Saturday, June 7, 2008

Current Events Time?

With all that is currently and catastrophically happening in our world today, it is no wonder that this educational "time" has been stricken from the curriculum by most "upper grade" teachers. In all of the 4th through 8th grade classes I've worked, I've found no evidence of any awareness of the latest "news" local or around the world. It is just simply ignored and not part of the "standards" which are so required and tested for.

When I taught, back in the "prehistoric times" when "dinosaurs roamed the earth", I required a weekly "current event" oral report from each student. I had certain qualifications and limitations. It couldn't be about "gang violence, murder, politics, religion etc." It couldn't be about "adult subjects, i.e. child kidnapping, rape, porn etc. It could be about local news, environmental, science, national or international places, outer space, sports etc. They could bring in the actual newspaper clipping or a write up off the TV news program or radio.(most families don't get the newspaper anymore) They each had their day so we had about six reports a day. They were very brief and oral with only the "5 W's" and maybe a "how" for extra credit. i.e. who, did what, when, where, why and how? One sentence per "w" would do it. If they could use the map with Lat. and Long. they got extra credit. We had a bulletin board for their "news" and it was cleared, by the students themselves, once a week. It prompted great discussions and questions about our growing awareness of our city, state, country, hemisphere and the world. Yes, it was geography.

Just for fun this last week in a couple 5th grade classes I mentioned the "Triple Crown" which happens today. Only one boy even knew about it and it was because his father watches the "Sporting News Channels". They were so interested in it and whether "Big Brown" would be the next "Triple Crown" winner since it hasn't happened for 30 years. Many of the girls perked up when we got to talking about horses and the tragic result of the Kentucky Derby's 2nd place, (filly) winner. This got into a discussion about "euthanization" and the possiblility of running "Big Brown" too hard. He has had a bleeding hoof. Are they pushing these racing steeds beyond their capabilities? Just the oral exercise of "thinking on their feet" and organizing their thoughts about the "five question words" is a tremendous challenge for our youngsters. They would underline the "w's" in the article and/or assume one or two of them and that then would be open for discussion.

Now, most classes open with the "Daily Bite" which are 6 questions on the overhead to "edit" and answer. One or two are about punctuation and capitalization. One is about math (story prob.) and one is about U.S. geography. Then they might have a paragraph to write about a current topic the teacher thinks up, i.e. "What if "you are what you eat" were really true?" Then we get the usual question, how many sentences make a "paragraph"? (current ans. five sentences) I usually answer that it depends on the subject and what you know about it. Sometimes it is harder to write less sentences and make them more precise. (like this blog post)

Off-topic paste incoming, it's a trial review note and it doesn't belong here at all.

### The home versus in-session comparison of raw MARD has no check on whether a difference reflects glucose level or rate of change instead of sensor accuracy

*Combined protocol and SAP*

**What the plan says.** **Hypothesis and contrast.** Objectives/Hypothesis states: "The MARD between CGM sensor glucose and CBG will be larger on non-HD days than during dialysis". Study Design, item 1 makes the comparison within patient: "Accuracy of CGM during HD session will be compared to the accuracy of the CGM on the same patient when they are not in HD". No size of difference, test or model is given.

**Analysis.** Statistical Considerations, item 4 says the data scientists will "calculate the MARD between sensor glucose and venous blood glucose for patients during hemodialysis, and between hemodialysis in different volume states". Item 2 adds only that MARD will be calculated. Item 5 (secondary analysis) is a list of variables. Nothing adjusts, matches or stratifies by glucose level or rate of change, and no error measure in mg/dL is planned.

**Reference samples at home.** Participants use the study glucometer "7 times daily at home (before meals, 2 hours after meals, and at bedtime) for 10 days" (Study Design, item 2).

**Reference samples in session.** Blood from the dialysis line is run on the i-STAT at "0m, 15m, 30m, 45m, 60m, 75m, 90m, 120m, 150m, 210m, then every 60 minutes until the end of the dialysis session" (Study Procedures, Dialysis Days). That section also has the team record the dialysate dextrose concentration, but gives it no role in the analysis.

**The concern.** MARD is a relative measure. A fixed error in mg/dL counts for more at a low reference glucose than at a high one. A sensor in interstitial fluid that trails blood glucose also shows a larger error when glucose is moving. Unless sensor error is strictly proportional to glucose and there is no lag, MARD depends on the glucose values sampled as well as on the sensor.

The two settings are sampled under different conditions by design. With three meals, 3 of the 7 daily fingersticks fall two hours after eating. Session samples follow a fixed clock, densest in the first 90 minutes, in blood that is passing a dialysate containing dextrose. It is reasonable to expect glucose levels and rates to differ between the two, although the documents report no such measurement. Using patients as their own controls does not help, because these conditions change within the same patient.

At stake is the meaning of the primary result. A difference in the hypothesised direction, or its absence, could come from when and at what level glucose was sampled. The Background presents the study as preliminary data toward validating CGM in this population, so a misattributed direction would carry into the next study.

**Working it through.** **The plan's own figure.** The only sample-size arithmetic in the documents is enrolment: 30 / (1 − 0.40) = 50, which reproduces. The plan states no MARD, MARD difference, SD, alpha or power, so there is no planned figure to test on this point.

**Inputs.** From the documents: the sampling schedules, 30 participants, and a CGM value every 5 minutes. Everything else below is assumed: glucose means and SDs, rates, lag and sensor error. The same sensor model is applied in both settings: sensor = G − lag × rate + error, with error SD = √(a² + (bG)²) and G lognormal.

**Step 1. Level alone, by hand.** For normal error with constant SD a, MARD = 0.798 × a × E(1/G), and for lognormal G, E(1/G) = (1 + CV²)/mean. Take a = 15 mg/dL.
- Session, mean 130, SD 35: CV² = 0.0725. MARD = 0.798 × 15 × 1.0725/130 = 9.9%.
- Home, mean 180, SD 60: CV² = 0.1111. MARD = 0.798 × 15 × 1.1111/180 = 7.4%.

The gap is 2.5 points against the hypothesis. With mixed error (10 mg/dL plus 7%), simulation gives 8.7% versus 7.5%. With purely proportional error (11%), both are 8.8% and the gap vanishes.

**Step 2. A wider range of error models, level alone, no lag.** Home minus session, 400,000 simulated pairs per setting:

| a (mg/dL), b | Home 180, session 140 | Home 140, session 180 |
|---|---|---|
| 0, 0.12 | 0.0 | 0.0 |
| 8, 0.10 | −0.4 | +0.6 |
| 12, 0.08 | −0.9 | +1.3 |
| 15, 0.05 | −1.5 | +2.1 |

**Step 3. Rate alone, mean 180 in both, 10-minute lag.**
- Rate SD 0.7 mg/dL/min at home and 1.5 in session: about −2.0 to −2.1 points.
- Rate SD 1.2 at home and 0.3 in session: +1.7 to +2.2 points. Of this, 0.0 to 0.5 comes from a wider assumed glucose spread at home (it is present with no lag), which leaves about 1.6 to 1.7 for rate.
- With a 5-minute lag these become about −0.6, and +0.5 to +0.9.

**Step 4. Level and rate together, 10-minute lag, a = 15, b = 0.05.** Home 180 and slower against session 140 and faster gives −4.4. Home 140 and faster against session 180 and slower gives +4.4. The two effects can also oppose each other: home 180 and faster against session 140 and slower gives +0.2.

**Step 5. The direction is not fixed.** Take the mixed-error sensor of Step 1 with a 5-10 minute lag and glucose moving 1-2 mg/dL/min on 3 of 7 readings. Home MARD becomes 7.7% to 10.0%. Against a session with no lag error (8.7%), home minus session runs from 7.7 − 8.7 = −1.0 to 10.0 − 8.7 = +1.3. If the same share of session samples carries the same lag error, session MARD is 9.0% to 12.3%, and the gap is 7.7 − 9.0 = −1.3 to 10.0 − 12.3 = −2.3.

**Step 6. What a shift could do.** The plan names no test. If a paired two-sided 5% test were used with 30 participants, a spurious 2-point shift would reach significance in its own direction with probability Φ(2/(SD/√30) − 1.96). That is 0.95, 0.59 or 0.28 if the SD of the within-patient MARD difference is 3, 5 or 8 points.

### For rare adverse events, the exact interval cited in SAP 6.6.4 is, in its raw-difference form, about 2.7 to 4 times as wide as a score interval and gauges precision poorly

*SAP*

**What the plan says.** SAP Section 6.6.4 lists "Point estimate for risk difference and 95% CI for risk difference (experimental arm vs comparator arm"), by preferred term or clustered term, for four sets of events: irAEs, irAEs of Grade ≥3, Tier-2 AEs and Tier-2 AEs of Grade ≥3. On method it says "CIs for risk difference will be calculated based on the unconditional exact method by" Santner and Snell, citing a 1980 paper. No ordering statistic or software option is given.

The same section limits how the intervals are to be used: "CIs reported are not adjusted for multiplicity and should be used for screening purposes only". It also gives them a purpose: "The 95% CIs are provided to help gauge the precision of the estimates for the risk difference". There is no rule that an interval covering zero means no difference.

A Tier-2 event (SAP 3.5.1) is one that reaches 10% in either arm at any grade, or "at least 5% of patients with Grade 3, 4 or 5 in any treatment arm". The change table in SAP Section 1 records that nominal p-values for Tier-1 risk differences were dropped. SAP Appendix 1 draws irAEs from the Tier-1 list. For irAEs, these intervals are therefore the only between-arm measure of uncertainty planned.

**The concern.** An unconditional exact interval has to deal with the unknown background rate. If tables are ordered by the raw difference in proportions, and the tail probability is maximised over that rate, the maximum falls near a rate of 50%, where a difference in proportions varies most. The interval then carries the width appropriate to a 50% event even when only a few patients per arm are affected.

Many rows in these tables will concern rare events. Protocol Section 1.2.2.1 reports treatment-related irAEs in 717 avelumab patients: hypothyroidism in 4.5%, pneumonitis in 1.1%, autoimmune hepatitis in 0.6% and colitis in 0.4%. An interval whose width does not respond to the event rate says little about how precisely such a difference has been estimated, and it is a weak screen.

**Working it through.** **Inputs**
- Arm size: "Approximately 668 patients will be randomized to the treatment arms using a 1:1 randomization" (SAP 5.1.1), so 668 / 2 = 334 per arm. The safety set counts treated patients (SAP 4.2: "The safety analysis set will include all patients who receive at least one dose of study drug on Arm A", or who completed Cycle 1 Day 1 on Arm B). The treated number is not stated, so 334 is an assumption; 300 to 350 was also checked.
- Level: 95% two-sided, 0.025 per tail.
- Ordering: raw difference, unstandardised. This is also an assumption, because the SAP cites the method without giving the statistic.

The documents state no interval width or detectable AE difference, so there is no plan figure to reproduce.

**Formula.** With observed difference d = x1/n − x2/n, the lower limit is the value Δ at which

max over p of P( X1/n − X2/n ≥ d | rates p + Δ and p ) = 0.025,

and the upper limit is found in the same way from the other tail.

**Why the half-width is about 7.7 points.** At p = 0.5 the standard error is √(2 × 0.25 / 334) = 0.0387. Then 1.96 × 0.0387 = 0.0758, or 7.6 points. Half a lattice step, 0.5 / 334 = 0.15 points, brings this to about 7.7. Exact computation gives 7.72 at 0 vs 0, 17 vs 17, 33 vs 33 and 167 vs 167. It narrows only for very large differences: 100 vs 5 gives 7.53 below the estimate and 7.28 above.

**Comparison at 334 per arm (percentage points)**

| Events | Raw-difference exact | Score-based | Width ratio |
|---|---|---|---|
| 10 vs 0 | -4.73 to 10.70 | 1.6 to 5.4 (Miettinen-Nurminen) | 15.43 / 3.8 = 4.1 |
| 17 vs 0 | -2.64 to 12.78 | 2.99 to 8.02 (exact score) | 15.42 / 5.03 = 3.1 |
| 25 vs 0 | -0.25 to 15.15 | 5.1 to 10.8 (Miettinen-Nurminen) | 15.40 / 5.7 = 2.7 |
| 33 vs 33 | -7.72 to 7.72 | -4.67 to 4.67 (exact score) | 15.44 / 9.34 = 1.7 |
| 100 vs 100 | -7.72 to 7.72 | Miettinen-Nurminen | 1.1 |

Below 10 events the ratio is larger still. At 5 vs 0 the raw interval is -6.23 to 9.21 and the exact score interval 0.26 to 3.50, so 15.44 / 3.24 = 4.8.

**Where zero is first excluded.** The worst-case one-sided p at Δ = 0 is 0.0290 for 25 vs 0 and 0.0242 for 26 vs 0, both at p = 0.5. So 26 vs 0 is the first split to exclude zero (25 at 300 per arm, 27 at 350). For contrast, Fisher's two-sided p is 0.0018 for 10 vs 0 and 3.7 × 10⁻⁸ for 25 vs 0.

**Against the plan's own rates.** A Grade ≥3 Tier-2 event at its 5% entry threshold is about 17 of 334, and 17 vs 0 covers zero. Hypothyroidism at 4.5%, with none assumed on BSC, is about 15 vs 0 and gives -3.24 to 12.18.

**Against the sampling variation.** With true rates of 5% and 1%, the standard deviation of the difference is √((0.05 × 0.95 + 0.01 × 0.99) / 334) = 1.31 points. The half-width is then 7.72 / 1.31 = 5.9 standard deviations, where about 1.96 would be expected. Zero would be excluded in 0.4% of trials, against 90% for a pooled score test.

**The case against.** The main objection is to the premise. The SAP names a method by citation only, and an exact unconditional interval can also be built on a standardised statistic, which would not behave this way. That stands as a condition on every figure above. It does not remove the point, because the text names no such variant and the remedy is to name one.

I recently found a geographical quiz in the AARP magazine that I reproduced in larger, poster type title tags for a group quiz. The title of it was, "Organize This." Then it had 4 categories: Oceans, Seas, Lake and Rivers. Then there were 20 different titles of the same, 5 in each category. ie. Atlantic, Caspian, Nile, Michigan. I have tried it in 4 classes so far and it has been quite a revelation. 50% is the average score...maybe less. They are not required to actually locate them, just know whether they are Oceans, Lakes, Rivers or Seas. Wow! Is this a part of our knowledge that is no longer necessary?...except for nerdy Geo-Bee contestants? (most of these are home-schooled)

For this very reason, "Camp Gramma-Pa" is going to be a "themed adventure" again. Last time, last year, it was "Around the World in Three Days" (stopping in as many countries as possible for prizes) This year, "Seven Wonders by Seven Seas" (of course you can find many, many more for prizes, wonders can be ancient, modern, natural, engineering or undersea) Our two grandchildren are now eight and ten...perfect ages for this mapping adventure. We will emphasize traveling by water, sea, oceans, lakes, rivers, gulfs, bays etc. We are planning crafts, games, arts (fine and performing) all around this theme. ie. "Oceanopoly" (just like Monopoly) We'll have "Davy Jones Locker with a treasure trove" It ought to be fun...even for the grandkids! RRR

1 comment:

Anonymous said...

Lake Baikal, Rivers Amur and the Thames, The "Southern" Ocean and the Bering Sea were the toughest. Actually the Pacific, Atlantic and Indian Oceans all extend to Antarctica, but on most maps they show a "Southern Ocean". Loch Ness is also a problem, until you give them a hint..."monster". RRR